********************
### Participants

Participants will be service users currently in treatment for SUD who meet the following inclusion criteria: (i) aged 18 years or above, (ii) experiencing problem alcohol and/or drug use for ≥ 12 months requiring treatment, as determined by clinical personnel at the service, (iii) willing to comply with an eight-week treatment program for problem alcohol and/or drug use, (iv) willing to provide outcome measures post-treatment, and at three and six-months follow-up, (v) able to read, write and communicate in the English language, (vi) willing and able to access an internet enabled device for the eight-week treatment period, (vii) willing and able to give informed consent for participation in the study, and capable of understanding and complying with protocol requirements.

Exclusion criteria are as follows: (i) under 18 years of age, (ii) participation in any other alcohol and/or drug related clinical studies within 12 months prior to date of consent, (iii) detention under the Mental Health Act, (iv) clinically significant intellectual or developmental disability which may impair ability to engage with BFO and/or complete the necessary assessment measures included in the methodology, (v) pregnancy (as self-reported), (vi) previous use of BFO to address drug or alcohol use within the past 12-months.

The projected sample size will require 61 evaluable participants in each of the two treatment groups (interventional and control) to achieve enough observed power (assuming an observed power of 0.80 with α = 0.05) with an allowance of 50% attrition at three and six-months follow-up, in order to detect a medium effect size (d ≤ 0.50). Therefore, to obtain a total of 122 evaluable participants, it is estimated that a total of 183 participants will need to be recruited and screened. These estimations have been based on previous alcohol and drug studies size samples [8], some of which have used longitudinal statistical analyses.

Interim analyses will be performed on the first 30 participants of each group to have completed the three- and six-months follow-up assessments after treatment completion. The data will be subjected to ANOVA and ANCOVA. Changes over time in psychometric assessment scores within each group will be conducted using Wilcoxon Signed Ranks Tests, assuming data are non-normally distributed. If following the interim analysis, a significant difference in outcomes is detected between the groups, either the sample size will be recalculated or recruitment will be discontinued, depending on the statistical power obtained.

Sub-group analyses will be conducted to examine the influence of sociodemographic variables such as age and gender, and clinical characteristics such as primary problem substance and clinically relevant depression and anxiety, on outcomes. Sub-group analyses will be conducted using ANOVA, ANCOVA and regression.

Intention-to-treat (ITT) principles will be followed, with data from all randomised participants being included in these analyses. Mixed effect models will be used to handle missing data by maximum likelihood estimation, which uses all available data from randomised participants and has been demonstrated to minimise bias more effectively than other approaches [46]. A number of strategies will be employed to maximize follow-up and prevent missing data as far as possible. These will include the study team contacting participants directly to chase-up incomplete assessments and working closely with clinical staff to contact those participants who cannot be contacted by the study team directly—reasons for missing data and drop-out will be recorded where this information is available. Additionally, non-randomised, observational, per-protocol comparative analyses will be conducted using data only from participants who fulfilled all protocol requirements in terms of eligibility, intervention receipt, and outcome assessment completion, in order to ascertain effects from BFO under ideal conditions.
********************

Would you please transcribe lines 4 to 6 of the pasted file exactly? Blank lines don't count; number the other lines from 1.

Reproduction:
The projected sample size will require 61 evaluable participants in each of the two treatment groups (interventional and control) to achieve enough observed power (assuming an observed power of 0.80 with α = 0.05) with an allowance of 50% attrition at three and six-months follow-up, in order to detect a medium effect size (d ≤ 0.50). Therefore, to obtain a total of 122 evaluable participants, it is estimated that a total of 183 participants will need to be recruited and screened. These estimations have been based on previous alcohol and drug studies size samples [8], some of which have used longitudinal statistical analyses.

Interim analyses will be performed on the first 30 participants of each group to have completed the three- and six-months follow-up assessments after treatment completion. The data will be subjected to ANOVA and ANCOVA. Changes over time in psychometric assessment scores within each group will be conducted using Wilcoxon Signed Ranks Tests, assuming data are non-normally distributed. If following the interim analysis, a significant difference in outcomes is detected between the groups, either the sample size will be recalculated or recruitment will be discontinued, depending on the statistical power obtained.

Sub-group analyses will be conducted to examine the influence of sociodemographic variables such as age and gender, and clinical characteristics such as primary problem substance and clinically relevant depression and anxiety, on outcomes. Sub-group analyses will be conducted using ANOVA, ANCOVA and regression.